It’s plain from designer John Arnone’s layout — with its chalkboards full of Greek quotations from Homer — that we’re meant to see this setting of An Iliad as a lecture hall. It’s a lecture hall, though, with odd, unnecessary blue campfires off to each side, keeping some pots bubbling. They don’t conjure up authentic battlefields so much as a funky chem lab.

In any case, the Undermain’s classroom approach also distinguishes it from other productions of An Iliad. Taking off from Peterson and O’Hare’s own remarks (seen here on video), those productions more or less portrayed The Poet as Ancient Wanderer. He comes into a bare theater or possibly a bar, and given his frayed clothes, he might even be a homeless vet. Between drinks, he regales us — his fellow barflies — with his war stories. He’s Homer as Charles Bukowski.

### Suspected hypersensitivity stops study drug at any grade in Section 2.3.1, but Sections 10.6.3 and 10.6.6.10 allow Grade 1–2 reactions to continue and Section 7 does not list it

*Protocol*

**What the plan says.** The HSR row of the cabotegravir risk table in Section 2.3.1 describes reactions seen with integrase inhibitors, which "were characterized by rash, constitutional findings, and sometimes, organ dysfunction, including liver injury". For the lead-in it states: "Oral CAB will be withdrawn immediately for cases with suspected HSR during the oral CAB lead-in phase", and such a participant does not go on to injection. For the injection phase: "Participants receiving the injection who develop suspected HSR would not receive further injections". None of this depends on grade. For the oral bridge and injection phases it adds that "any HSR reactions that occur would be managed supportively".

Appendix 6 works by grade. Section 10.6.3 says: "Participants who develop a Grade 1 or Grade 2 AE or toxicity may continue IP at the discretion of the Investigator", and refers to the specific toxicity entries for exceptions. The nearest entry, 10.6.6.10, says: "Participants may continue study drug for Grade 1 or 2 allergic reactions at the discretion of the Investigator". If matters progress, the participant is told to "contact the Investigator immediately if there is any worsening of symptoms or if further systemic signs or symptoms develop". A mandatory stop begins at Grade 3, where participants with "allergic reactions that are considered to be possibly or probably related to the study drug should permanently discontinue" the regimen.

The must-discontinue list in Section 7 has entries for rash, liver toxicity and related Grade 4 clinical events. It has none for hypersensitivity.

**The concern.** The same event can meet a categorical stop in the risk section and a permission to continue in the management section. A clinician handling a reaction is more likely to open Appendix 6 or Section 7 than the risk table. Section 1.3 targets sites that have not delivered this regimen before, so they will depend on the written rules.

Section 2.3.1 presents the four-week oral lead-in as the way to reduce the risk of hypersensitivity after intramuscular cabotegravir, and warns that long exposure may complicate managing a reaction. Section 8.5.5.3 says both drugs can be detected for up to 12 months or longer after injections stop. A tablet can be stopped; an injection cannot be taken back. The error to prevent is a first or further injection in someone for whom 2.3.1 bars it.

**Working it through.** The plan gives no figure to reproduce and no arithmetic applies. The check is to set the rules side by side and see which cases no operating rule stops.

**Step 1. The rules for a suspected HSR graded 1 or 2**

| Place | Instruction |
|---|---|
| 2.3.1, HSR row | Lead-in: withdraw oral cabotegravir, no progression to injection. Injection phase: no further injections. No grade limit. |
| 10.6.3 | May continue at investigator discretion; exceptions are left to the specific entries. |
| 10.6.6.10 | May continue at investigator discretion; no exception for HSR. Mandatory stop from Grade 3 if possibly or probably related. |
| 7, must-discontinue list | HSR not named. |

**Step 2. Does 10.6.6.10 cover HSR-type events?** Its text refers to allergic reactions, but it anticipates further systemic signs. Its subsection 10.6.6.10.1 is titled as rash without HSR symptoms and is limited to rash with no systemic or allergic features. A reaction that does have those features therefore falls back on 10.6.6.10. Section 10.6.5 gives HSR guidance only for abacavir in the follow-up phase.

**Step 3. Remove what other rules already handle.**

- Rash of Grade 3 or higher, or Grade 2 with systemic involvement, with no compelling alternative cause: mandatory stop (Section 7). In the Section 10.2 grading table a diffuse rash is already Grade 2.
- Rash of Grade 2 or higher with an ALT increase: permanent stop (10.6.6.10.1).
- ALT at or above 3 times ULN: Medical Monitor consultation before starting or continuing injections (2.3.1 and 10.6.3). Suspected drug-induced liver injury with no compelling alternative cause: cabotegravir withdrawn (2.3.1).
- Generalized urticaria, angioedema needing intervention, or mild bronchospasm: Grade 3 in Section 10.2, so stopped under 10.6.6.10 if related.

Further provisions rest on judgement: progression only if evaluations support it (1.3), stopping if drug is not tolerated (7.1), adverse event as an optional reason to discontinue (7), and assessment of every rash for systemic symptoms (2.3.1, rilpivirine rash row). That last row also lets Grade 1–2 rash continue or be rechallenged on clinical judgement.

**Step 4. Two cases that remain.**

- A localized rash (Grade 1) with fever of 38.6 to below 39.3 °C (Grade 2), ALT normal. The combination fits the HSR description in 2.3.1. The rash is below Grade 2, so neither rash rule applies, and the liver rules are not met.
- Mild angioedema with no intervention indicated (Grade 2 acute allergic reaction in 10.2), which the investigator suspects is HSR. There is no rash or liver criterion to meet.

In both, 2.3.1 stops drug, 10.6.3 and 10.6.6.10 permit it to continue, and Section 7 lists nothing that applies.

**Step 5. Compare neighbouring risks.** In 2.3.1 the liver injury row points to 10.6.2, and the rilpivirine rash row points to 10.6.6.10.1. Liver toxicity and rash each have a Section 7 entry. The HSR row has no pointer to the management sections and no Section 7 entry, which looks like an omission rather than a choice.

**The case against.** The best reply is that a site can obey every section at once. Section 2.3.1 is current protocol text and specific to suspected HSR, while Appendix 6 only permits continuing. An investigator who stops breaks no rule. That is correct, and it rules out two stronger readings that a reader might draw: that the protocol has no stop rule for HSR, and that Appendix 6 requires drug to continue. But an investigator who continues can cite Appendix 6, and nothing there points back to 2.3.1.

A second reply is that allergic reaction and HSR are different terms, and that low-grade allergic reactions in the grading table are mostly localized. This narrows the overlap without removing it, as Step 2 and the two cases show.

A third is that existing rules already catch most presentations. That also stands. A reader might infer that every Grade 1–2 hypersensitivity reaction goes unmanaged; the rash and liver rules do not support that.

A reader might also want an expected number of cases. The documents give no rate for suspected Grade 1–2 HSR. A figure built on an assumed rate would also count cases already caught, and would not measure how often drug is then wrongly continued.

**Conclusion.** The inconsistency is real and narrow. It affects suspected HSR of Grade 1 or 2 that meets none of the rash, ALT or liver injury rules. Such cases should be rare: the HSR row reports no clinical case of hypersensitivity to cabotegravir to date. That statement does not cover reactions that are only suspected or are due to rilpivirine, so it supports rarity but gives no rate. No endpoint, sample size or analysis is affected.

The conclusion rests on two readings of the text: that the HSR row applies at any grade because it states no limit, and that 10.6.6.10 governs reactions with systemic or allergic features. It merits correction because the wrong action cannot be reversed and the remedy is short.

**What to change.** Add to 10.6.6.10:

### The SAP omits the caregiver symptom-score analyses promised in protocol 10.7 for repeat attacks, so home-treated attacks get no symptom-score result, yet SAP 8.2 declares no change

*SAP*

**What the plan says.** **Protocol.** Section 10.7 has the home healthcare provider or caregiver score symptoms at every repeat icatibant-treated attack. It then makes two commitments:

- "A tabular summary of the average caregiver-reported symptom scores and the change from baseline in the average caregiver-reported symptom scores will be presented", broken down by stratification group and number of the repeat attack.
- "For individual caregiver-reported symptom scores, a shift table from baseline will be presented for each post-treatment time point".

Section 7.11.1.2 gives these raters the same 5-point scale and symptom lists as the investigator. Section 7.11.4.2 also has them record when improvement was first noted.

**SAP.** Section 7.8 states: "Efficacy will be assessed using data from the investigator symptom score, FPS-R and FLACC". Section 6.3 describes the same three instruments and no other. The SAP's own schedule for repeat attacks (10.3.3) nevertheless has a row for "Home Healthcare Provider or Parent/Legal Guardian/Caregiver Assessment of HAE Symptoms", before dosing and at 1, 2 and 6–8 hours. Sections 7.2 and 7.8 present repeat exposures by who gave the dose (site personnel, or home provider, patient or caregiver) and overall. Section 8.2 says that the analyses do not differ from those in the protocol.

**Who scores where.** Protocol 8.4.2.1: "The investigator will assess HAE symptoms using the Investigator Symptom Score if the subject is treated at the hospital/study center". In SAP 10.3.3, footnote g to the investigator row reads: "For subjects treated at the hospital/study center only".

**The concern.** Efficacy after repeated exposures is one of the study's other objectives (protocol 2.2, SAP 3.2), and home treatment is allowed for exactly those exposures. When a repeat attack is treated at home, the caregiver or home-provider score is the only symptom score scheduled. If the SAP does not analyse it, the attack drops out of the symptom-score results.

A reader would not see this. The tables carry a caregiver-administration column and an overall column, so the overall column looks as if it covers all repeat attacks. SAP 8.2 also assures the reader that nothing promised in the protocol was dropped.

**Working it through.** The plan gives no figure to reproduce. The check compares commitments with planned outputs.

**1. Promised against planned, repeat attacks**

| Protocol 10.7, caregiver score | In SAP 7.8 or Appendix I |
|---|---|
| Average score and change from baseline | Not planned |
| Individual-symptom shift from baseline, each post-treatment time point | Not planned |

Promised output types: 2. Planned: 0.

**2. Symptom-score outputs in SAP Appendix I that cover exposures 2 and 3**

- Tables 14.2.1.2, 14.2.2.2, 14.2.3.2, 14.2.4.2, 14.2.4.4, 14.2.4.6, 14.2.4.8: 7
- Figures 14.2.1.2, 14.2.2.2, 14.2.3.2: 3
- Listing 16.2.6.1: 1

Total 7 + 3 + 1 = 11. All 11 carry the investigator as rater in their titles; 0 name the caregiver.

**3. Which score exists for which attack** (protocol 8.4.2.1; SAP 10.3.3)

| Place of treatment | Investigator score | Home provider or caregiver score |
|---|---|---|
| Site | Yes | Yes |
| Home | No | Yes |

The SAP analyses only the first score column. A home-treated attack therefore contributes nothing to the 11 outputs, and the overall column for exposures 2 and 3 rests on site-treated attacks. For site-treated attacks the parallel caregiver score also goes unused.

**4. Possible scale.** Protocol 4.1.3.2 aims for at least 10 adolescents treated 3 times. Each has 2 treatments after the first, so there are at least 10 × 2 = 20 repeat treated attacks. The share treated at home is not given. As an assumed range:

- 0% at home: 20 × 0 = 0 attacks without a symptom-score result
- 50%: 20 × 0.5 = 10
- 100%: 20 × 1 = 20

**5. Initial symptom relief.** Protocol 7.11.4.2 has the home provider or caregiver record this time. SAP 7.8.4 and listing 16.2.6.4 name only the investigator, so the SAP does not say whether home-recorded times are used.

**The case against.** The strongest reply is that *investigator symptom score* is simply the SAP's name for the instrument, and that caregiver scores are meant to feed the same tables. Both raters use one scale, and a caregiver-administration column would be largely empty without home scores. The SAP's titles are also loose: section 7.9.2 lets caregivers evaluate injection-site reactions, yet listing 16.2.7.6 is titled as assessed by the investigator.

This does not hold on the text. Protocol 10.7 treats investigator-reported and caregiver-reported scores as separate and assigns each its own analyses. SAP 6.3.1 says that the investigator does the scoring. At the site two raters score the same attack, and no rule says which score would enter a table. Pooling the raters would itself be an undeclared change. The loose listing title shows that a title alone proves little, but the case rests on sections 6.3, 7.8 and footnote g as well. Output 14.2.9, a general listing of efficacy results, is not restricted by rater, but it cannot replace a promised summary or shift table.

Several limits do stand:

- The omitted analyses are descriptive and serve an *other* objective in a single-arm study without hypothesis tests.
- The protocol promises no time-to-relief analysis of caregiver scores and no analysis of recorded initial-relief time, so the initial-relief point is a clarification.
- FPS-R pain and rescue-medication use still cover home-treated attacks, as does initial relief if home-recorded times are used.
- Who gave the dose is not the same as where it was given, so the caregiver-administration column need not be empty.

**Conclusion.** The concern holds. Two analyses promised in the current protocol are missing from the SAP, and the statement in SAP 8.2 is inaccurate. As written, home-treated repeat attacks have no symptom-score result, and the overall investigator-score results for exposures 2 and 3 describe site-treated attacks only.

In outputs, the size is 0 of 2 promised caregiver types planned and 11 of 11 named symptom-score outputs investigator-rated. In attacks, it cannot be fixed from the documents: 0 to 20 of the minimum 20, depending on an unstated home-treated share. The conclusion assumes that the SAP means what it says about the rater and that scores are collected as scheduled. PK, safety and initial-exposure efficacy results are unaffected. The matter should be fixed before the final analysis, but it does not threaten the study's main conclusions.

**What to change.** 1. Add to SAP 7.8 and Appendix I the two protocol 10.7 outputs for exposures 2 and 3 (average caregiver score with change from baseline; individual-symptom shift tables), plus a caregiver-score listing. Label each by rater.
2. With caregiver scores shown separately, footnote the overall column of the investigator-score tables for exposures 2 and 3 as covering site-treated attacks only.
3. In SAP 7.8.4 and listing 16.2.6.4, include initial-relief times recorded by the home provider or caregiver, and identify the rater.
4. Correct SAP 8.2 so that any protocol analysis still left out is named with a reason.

Bruce DuBose as The Poet in ‘An Iliad’

But at the Undermain — in keeping with the set — costumer Giva Taylor has decked out DuBose in a dapper, summery linen jacket and vest. It’s only because DuBose enters with a handsome fedora — and later, slugs down tequila instead of sherry — that we don’t take him for an Oxbridge lecturer and Semrad his teaching assistant.

No matter; this is one drama where the packaging’s not that important. Once DuBose sets the story sailing — with Homer’s famous roster of Greek ships — we are transported. Inevitably, Peterson and O’Hare have condensed the epic tale. They’ve removed, for instance, all of Diomedes’ preliminary bout with Hector and most of the tangled, ongoing quarrels amongst the gods.

But they’ve not streamlined Homer merely for length; they’ve focused this Iliad on its great theme: rage and honor. As Fagles opens his version, “Goddess, sing of the rage of Peleus’ son Achilles.” The Greeks called it aristeia, the killing spree that found a warrior at his battlefield peak, transformed by the power of sustained fury. Alexander Pope, in his version, translated the term as “full of the god” — conveying divine possession, the hero vaulting beyond his normal, human capacities. But while aristeia literally means “best” (it’s the origin of our word ‘aristocracy’), it can also entail the warrior’s own death. He sacrifices himself to glory as he succumbs to his own single-minded destructiveness.